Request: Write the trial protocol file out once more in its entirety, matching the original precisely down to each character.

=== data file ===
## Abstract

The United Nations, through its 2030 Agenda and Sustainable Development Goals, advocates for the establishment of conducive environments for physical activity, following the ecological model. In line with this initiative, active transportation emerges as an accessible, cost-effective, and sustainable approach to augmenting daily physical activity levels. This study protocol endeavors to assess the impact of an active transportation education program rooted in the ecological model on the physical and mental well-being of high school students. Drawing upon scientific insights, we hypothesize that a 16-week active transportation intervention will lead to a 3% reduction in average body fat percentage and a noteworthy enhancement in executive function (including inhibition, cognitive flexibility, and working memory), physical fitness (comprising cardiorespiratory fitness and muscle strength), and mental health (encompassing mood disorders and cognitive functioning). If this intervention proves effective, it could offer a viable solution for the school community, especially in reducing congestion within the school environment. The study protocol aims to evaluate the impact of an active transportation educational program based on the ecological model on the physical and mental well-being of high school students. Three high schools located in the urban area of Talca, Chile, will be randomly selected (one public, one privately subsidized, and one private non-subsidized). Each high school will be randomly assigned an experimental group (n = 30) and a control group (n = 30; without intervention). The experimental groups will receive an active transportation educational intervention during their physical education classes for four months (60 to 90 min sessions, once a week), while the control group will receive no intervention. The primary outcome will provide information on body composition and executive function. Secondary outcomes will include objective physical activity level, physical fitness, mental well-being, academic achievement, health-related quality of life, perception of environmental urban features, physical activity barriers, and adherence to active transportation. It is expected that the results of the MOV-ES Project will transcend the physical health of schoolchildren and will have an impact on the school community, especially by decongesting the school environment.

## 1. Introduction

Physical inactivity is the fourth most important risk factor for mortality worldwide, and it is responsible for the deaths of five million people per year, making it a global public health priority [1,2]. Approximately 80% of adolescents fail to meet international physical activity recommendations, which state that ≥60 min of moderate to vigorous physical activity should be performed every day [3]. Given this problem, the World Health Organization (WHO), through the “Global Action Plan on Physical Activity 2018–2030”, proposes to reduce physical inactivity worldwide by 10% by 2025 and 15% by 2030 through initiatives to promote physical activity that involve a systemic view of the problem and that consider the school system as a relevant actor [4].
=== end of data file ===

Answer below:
## Abstract

The United Nations, through its 2030 Agenda and Sustainable Development Goals, advocates for the establishment of conducive environments for physical activity, following the ecological model. In line with this initiative, active transportation emerges as an accessible, cost-effective, and sustainable approach to augmenting daily physical activity levels. This study protocol endeavors to assess the impact of an active transportation education program rooted in the ecological model on the physical and mental well-being of high school students. Drawing upon scientific insights, we hypothesize that a 16-week active transportation intervention will lead to a 3% reduction in average body fat percentage and a noteworthy enhancement in executive function (including inhibition, cognitive flexibility, and working memory), physical fitness (comprising cardiorespiratory fitness and muscle strength), and mental health (encompassing mood disorders and cognitive functioning). If this intervention proves effective, it could offer a viable solution for the school community, especially in reducing congestion within the school environment. The study protocol aims to evaluate the impact of an active transportation educational program based on the ecological model on the physical and mental well-being of high school students. Three high schools located in the urban area of Talca, Chile, will be randomly selected (one public, one privately subsidized, and one private non-subsidized). Each high school will be randomly assigned an experimental group (n = 30) and a control group (n = 30; without intervention). The experimental groups will receive an active transportation educational intervention during their physical education classes for four months (60 to 90 min sessions, once a week), while the control group will receive no intervention. The primary outcome will provide information on body composition and executive function. Secondary outcomes will include objective physical activity level, physical fitness, mental well-being, academic achievement, health-related quality of life, perception of environmental urban features, physical activity barriers, and adherence to active transportation. It is expected that the results of the MOV-ES Project will transcend the physical health of schoolchildren and will have an impact on the school community, especially by decongesting the school environment.

## 1. Introduction

Physical inactivity is the fourth most important risk factor for mortality worldwide, and it is responsible for the deaths of five million people per year, making it a global public health priority [1,2]. Approximately 80% of adolescents fail to meet international physical activity recommendations, which state that ≥60 min of moderate to vigorous physical activity should be performed every day [3]. Given this problem, the World Health Organization (WHO), through the “Global Action Plan on Physical Activity 2018–2030”, proposes to reduce physical inactivity worldwide by 10% by 2025 and 15% by 2030 through initiatives to promote physical activity that involve a systemic view of the problem and that consider the school system as a relevant actor [4].